Vasari on Technique: Architecture, Sculpture and Painting
A Super Book...
inspiring craftsmen throughout the ages
Perhaps the most famous espouser of the manual methodologies of the Middle Ages was William Morris, Victorian writer, designer and craftsman. According to Professor Baldwin G Brown, the work of Morris was inspired by Giorgio Vasari's book, Vasari on Technique. Vasari was none other than the writer of Lives of the Artists, published in 1550. He prefixed this book by an Introduction that was sectioned into Architecture, Sculpture and Painting. Professor Brown believes that this Introduction was a precursor to Vasari's less known book, Vasari On Technique, published around the same time.
Handbooks on the work of the artist were nothing new in the 1500s. Almost one century earlier, Cennino Cennini had delivered The Craftsman's Handbook, a seminal book on the skills and technique of medieval craftsmen. However, experts believe that much of what Cennini had written was an account of techniques that had been in use since the 1300s. By the time that Vasari was writing, the high Renaissance was in full swing. It was almost over, in fact. Vasari's associations with the major artists of that time had resulted in his writing of the Lives. In the meantime, he was a practising artist and architect, working on prestigious building projects, like the Ufizzi Palace in Florence and remodelling Pisa's Piazza dei Cavlaeri.
In Chapter Three of Technique, "Concerning the Five Orders of Architecture", Vasari writes about the progress of his work on the Ufizzi Palace. I quote: This building is to have splendid decoration in stone, and is to be placed between his own palace and the River Arno. The male person that Vasari refers to is none other than Cosimo de Medici, the head of the great, ruling family who had dominated Florentine life since the middle of the 1400s. Vasari continues with an in-depth, highly technical account of how he is organising the columns of the building, useful to his contemporaries and fascinating to architectural historians today. I actually found this account a little tedious to follow but then, it was not meant for me.
This work of Vasari is definitely influenced by older texts, especially on architecture. According to Professor Brown, Vasari has taken much of the material in the chapter on the architectural Orders from The Ten Books on Architecture by the Roman writer, Marcus Vitruvius Pollio (70-15 BC). In this same section, he also treats us to a description of how the sculptor Tribolo created rustic ornaments for the fountains of Duke Cosimo's garden at Olmo near Castello, a few miles north of Florence. In the section on Sculpture, Vasari's description of the "lost wax" method of casting bronze is a technique that the Romans perfected, and is still in use today.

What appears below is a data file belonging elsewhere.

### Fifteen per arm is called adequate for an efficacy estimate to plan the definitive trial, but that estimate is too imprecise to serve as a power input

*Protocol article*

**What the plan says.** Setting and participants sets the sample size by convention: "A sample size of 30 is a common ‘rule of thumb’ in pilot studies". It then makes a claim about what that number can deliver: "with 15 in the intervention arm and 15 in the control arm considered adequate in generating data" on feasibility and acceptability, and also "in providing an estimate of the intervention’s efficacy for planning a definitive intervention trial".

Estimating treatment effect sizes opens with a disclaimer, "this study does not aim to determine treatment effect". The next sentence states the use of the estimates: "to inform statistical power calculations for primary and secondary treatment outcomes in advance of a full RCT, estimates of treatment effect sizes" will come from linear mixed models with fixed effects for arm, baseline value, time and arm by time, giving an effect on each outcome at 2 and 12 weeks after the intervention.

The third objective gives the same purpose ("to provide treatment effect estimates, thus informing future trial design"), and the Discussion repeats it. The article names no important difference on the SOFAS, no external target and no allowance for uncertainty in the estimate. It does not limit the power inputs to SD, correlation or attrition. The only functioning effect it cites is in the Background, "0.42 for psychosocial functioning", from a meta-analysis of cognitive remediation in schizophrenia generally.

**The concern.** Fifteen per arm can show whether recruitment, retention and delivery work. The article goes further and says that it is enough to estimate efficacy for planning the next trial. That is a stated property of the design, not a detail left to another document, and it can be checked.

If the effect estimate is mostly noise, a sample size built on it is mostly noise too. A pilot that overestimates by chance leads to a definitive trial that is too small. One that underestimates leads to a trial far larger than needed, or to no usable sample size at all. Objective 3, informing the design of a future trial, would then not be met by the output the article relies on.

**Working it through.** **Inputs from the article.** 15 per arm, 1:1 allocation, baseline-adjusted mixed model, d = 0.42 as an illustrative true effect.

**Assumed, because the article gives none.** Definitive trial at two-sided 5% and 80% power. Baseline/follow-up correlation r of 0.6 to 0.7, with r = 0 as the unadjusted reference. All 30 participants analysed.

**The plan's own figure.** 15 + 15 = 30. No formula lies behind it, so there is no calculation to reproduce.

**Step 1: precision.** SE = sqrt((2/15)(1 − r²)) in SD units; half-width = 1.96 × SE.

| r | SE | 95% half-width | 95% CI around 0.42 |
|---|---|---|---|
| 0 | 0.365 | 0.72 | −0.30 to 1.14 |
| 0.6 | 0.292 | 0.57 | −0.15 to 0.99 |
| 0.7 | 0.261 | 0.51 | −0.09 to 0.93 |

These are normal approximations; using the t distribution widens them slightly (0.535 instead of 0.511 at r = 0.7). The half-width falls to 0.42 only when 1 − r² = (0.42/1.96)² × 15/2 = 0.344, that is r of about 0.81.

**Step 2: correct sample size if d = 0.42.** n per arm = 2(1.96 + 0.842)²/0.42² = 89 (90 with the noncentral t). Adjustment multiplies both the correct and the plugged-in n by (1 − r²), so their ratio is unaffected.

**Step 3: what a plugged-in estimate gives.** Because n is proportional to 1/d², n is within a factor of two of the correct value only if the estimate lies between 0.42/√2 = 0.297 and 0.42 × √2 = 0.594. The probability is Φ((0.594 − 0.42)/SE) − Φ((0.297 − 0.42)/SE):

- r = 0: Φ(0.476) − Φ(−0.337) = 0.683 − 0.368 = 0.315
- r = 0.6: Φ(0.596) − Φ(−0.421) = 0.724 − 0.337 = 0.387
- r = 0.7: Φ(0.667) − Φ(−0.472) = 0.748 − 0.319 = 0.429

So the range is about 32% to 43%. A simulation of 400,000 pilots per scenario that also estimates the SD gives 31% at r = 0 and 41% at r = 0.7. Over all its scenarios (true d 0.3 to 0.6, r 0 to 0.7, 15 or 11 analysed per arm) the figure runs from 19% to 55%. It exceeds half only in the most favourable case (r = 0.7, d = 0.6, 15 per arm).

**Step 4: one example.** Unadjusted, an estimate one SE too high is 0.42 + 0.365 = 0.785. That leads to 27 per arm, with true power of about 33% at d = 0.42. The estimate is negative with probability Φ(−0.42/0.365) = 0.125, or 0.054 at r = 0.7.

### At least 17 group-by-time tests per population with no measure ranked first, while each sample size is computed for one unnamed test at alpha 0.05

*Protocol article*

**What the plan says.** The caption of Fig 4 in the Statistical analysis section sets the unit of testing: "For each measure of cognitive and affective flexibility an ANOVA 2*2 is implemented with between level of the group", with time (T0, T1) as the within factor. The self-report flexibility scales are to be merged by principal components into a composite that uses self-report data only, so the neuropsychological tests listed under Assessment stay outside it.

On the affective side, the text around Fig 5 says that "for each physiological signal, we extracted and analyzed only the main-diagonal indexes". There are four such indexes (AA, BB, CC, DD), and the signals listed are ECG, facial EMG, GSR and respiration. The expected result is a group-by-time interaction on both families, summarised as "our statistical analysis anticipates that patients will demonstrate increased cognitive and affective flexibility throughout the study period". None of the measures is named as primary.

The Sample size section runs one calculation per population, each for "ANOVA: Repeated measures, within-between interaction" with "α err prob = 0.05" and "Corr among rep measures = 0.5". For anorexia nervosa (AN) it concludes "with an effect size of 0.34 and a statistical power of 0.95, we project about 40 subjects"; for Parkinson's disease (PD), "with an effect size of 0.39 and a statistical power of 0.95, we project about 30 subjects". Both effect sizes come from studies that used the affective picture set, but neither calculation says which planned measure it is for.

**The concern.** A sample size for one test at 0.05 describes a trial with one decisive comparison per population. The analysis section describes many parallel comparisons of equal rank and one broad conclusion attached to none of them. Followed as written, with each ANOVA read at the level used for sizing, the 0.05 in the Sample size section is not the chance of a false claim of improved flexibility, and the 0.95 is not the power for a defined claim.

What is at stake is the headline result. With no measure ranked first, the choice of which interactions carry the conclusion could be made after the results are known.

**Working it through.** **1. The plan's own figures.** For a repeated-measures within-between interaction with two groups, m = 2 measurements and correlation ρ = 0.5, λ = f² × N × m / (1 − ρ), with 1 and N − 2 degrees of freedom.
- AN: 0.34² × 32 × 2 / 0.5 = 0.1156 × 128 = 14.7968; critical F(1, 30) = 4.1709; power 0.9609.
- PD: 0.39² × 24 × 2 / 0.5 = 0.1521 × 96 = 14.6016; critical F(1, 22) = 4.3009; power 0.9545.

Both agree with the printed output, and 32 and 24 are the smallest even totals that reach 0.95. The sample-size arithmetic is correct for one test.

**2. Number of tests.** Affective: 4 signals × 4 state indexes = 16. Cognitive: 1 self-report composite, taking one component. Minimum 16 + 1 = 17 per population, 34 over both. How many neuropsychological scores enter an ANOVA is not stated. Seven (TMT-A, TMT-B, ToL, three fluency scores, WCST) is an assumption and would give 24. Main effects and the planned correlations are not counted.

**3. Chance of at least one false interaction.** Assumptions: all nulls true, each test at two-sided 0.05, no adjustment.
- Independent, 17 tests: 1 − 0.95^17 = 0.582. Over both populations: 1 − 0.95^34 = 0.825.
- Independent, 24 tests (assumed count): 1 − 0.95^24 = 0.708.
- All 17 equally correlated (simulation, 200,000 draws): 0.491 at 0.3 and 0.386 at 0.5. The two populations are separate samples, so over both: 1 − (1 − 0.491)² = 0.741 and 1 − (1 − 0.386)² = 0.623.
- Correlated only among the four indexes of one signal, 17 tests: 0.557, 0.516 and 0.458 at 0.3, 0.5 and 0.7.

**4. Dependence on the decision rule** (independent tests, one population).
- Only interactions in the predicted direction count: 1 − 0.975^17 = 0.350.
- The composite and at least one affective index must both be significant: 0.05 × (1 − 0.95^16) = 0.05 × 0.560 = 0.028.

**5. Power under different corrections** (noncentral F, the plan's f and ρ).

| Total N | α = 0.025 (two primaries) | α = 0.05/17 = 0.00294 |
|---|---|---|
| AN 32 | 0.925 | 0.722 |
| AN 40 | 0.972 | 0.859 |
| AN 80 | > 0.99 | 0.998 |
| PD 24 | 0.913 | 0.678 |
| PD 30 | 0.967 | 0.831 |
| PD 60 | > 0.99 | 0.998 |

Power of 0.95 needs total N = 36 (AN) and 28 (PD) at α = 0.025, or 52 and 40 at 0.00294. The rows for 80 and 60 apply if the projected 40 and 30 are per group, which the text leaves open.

Vasari does not fail to let slip his views on Gothic architecture. Witness gems like this manner (of building) was the invention of the Goths, for after they had ruined the ancient buildings and killed the architects in the wars, those who were left constructed the buildings in this style. We now know that Gothic, or German architecture as Vasari called it, had nothing to do with Goths who were an extinct race by the 1500s. Gothic architecture originated in France in the 1100s. We know this well today, and the notion that Gothic architecture was "German” never became a myth in perpetuity.
In the Painting section of Technique, his writing may have perpetuated one of the all-time myths in the history of art. I quote: a most beautiful invention and a great convenience to the art of painting was the discovery of colouring in oil. The first inventor of it was John of Bruges in Flanders who sent the panel to Naples, to King Alfonso and to the Duke of Urbine, Federico II, the paintings for his bathroom. The John of Bruges whom Vasari refers to is actually Jan Van Eyck, the Netherlandish painter active between 1432 and 1441.
We know from Cennini and other writers that artists had used the medium of oil long before the quattrocento, possibly for hundreds of years. What Van Eyck did do was bring the art of painting in oil as near to perfection as possible in his painting of 1434, The Arnolfini Portrait, (National Gallery, London). The danger of hearsay was as potent in the days before mass media as it is now, it seems.
In spite of this flaw in Technique, at the heart of the book is the Vasari that the reader knows and loves. Keep ploughing through the text for sound bites like In our days, certain vulgar architects...have worked presumptuously and without design almost as if by chance without observing ornament, art or any order. It is a fascinating read for the art and architectural historian and, as William Morris Found out, a great book on art and craft techniques, too.
The Yale Dictionary of Art & Artists, Yale University Press, 2000
Vasari on Technique by Giorgio Vasari, Dover Publications Inc, New York,